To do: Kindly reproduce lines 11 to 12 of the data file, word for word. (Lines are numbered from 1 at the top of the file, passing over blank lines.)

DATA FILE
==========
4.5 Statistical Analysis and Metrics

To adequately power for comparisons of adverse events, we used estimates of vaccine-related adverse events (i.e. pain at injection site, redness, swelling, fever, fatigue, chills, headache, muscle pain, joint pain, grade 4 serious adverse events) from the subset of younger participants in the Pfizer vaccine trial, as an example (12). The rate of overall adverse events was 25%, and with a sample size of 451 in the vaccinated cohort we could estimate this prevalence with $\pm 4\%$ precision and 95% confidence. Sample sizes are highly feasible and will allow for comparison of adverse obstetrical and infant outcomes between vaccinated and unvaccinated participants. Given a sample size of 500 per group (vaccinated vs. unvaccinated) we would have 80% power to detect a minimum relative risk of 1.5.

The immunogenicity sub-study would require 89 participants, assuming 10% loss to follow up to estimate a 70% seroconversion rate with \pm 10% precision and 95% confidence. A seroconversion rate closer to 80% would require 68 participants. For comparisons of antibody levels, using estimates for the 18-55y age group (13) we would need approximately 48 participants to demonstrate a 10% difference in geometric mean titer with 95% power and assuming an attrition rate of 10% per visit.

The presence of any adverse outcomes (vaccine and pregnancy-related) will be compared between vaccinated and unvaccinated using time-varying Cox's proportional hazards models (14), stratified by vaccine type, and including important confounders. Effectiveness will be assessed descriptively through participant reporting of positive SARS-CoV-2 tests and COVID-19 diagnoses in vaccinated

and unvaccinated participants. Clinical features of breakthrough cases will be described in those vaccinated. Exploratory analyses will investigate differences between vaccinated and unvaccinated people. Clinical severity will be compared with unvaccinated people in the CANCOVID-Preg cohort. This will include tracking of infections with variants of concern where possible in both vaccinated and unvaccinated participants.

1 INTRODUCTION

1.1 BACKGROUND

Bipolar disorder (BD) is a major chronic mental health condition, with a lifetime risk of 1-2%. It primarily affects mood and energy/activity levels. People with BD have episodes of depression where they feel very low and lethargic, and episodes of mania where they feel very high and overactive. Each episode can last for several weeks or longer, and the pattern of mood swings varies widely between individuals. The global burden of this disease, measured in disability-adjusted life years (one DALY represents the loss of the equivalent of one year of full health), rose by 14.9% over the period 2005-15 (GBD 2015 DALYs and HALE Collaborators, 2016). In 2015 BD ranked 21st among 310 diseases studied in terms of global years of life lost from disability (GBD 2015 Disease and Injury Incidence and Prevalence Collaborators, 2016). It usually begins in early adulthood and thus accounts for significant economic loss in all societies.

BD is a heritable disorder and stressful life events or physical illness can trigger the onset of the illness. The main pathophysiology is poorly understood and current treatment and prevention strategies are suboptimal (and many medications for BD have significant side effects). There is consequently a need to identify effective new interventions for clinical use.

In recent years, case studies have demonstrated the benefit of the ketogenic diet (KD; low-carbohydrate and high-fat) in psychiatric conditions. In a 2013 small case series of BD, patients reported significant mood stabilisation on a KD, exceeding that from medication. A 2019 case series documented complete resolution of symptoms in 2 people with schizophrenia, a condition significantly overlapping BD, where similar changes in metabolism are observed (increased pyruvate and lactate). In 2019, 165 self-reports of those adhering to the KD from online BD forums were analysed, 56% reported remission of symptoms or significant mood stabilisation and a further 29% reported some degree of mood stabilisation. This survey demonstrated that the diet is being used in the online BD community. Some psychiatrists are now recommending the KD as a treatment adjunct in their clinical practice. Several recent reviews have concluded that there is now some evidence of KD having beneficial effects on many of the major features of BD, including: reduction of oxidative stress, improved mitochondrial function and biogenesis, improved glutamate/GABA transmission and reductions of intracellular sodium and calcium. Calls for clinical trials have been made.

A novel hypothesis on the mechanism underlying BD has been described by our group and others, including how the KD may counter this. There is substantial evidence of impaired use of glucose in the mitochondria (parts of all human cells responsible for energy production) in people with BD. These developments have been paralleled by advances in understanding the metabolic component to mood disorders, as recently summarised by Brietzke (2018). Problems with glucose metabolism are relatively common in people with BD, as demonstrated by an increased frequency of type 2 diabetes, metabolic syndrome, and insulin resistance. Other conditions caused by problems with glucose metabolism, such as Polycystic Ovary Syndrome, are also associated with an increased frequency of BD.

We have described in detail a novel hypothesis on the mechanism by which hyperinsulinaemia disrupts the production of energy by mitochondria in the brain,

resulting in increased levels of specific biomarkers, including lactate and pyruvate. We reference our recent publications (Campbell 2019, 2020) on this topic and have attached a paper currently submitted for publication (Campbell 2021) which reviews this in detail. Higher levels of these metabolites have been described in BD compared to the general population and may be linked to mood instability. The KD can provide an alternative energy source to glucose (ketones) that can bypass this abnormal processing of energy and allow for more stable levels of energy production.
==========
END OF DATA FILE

A novel hypothesis on the mechanism underlying BD has been described by our group and others, including how the KD may counter this. There is substantial evidence of impaired use of glucose in the mitochondria (parts of all human cells responsible for energy production) in people with BD. These developments have been paralleled by advances in understanding the metabolic component to mood disorders, as recently summarised by Brietzke (2018). Problems with glucose metabolism are relatively common in people with BD, as demonstrated by an increased frequency of type 2 diabetes, metabolic syndrome, and insulin resistance. Other conditions caused by problems with glucose metabolism, such as Polycystic Ovary Syndrome, are also associated with an increased frequency of BD.

We have described in detail a novel hypothesis on the mechanism by which hyperinsulinaemia disrupts the production of energy by mitochondria in the brain,